This article is intended for customers from all countries other than Germany*
It can be wonderful to spend time in the great outdoors, communing with nature. However, if you’re heading into tick habitats, these excursions can be potentially dangerous. Because ticks can be carriers for Lyme disease, it’s important that you know how to protect yourself from them all year round.
We break down everything you need to know about how to keep yourself safe from tick bites.
What are ticks?
Ticks are bugs that are related to spiders and mites. They have eight legs and flat, oval bodies that swell after a feeding. They feed on the blood of animals (including birds, deer, mice and, unfortunately, humans). Ticks are very small and can be as tiny as a poppyseed, making them super hard for the human eye to spot. There are a variety of different species that exist, depending on their location in the world, but all of them have the potential to be carriers for Lyme disease.
Where are ticks most commonly found?
Ticks have been spotted in pretty much every country around the globe. In fact, because of global warming, researchers are learning that the tick population is growing and consequently spreading to even more corners of the world. Ticks thrive in warmer temperatures; they’re the most inactive when the temperature stays low. If the ground isn’t completely covered in snow and if soil temperatures reach above 7°C, ticks can become quite active (which explains why global warming means more ticks are present).
Tick season in the past has been between April and September, but people shouldn’t let their guard down during other parts of the year in case there are still ticks present. An extended tick season with warm temperatures means there are now even more opportunities for tick bites and for Lyme-related disorders to be on the rise.
Where do ticks live?
Ticks like to make habitats in vegetation, such as in tall grass or bushy areas. They can also typically be found in leaf litter, woodpiles and cut grass. Ticks also prefer hanging out near stonewalls, areas planted with ground cover, and lawn perimeters (especially near forested areas). Ticks usually climb up tall grass blades or overgrown areas so that they can latch onto passing animals or humans in order to feed. Forests or wooded areas away from marked paths can be some of the most tick-laden places in nature.
Are ticks dangerous?
Because they can be carriers of infections, ticks can be super dangerous. Along with carrying Lyme, they can also transmit co-infections such as Babesiosis, Ehrlichiosis and Anaplasmosis.
In order to avoid contracting any of these illnesses, you’ll want to make sure you’re steering clear of any ticks.
What clothing can protect me from ticks?
If you’re going to be outdoors, you should wear clothing that will protect you from ticks. These items can include long-sleeved shirts and trousers that don’t leave any skin exposed, closed-toe shoes, and hats to protect your scalp. It’s also a good idea to tuck your socks into your trousers so that ticks won’t be able to crawl up your legs. One other tip is to wear light-coloured clothing if possible so you can easily spot any ticks that might have latched onto your clothes. Some people choose to take an extra step to ensure they’re protected and spray their clothes with a tick-repellent like permethrin. This can give you some peace of mind so that you feel extra protected when you head out into nature.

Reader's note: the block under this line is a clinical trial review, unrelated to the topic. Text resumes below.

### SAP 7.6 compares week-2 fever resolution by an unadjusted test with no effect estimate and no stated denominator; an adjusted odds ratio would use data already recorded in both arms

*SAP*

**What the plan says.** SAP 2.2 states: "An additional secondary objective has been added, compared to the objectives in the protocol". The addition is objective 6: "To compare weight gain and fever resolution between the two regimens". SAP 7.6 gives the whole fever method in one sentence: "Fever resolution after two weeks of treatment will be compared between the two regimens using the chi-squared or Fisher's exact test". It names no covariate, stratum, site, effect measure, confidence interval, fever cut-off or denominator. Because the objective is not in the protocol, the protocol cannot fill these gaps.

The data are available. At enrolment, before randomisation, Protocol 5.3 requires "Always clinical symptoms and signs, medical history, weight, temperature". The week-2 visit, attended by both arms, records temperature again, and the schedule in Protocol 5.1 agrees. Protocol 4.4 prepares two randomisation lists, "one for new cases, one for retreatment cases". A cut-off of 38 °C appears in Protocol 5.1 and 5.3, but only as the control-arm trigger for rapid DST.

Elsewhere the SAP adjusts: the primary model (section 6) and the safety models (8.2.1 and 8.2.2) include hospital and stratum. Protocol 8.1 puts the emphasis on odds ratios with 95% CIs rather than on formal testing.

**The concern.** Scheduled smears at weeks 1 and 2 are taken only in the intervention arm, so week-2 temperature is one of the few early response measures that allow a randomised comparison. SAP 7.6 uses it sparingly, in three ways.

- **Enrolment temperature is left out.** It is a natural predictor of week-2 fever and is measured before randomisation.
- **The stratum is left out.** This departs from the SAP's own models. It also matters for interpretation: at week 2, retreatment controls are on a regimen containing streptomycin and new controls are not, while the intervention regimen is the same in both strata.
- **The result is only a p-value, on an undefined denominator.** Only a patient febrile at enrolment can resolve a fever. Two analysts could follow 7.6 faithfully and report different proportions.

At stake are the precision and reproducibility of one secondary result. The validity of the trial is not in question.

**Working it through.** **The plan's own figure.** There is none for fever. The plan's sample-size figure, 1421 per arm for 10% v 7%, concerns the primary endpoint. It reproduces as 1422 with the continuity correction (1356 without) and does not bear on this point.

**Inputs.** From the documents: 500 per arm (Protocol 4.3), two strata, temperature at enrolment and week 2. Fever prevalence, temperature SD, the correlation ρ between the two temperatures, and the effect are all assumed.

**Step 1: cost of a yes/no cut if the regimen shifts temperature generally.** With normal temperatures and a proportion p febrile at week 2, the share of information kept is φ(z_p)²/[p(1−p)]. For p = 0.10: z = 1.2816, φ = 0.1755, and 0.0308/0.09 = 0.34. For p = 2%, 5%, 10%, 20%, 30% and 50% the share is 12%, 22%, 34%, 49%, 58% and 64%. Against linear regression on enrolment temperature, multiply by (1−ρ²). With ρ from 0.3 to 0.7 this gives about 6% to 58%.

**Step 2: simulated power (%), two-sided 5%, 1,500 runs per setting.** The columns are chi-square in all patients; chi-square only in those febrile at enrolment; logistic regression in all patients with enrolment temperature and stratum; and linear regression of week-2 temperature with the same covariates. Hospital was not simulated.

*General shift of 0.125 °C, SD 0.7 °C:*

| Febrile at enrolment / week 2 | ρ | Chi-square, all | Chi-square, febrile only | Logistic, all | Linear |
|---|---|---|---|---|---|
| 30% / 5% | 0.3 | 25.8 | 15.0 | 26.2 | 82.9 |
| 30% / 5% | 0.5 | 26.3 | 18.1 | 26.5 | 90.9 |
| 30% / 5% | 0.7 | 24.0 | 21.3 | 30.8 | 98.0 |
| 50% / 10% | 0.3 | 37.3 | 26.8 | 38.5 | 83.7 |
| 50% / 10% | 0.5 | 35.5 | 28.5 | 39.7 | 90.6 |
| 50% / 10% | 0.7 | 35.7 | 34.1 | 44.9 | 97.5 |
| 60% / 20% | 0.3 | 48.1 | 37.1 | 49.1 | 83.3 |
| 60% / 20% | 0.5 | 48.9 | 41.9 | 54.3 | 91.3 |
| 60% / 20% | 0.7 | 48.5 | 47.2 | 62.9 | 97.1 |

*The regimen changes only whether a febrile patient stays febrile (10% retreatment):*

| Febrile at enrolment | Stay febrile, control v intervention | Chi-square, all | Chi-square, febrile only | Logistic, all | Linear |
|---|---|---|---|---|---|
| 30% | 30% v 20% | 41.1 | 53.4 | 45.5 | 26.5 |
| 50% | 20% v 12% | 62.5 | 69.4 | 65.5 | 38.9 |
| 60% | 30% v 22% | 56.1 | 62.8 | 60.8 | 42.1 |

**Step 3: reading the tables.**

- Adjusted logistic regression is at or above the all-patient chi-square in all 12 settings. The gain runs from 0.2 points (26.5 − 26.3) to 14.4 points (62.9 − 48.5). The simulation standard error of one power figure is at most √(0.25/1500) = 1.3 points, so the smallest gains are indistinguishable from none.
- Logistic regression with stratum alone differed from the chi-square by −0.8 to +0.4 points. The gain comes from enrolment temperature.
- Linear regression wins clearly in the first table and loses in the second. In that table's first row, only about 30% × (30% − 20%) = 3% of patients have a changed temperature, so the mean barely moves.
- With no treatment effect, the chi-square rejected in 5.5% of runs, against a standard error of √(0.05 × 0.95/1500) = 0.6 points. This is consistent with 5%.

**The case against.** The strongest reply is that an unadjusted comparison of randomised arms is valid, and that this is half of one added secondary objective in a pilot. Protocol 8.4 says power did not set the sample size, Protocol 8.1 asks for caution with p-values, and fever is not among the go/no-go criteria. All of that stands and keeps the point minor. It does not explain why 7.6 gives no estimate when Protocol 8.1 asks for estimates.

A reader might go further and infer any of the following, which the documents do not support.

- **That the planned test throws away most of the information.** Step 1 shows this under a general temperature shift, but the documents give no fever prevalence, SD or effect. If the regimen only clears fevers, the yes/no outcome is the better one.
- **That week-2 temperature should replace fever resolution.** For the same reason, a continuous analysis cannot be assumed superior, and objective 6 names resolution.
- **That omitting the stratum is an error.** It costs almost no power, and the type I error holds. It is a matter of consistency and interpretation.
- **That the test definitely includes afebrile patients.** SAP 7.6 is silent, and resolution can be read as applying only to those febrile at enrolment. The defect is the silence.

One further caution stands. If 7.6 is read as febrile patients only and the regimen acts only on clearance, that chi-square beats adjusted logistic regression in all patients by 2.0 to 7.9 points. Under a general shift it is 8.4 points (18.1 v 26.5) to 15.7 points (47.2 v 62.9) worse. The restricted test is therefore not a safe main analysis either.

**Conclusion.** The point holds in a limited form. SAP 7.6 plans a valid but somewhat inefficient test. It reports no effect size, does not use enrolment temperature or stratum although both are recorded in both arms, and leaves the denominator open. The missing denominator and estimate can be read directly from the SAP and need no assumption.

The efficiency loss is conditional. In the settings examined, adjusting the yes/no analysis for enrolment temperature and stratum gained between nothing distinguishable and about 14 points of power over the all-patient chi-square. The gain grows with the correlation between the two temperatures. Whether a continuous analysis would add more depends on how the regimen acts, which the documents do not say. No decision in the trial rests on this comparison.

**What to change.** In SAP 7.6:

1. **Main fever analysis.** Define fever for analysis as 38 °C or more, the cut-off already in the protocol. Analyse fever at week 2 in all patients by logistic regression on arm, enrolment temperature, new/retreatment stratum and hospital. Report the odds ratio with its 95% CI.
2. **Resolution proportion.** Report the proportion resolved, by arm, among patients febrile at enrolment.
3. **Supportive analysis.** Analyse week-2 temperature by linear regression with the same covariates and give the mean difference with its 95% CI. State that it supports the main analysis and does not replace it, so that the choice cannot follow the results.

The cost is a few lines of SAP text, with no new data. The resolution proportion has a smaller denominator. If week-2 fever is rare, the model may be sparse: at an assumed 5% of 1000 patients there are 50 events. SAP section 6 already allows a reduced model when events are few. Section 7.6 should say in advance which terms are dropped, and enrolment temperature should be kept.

What you should do if you’ve been bitten by a tick?
Any time you come in from spending time outdoors, you should do a thorough check to see if any ticks have attached themselves to your clothing or to your skin. Don’t forget to examine less obvious places on your body like your scalp and behind your knees. If you spot a tick, gently remove it immediately from your skin with tweezers or a tick-removal kit. Clean the area with alcohol, too. There are some early warning signs of infection you can look out for if you suspect you have been bitten by a tick. Symptoms of Lyme disease infection can include:
- Red, bullseye rash (around the site of the tick bite)
- Flu-like symptoms (such as headaches, fever, malaise)
- Joint or muscle pain
- Extreme fatigue or tiredness
- Changes in mood, sleep, or appetite
- Cognitive difficulties (including problems with memory or concentration)
Not everyone will develop each of these symptoms, but it’s always a good idea to pay attention to your health to see if you’ve observed any of these symptoms. It’s also important to get checked out by a Lyme-literate doctor. Many people get misdiagnosed (mostly because Lyme disease symptoms can look like so many other conditions), so it’s important that you inform your doctor that you’re concerned about Lyme disease, or that you make sure you’re seeing a doctor who truly understands the condition. If you’ve removed a tick yourself, you do have the option of sending it into a lab to see if it’s a Lyme carrier. A typical treatment for Lyme disease is antibiotics, but there are some people that end up with chronic Lyme disease, so it is imperative that you consult with healthcare professionals and follow their recommendations in order to achieve a full recovery.
Even taking small steps like wearing long-sleeved shirts or closed-toe shoes can help make you less of a target to ticks. Always be on the lookout for ticks (even in winter months when they’re less likely to be active) so you can continue to do your best to protect yourself against contracting Lyme disease all year round.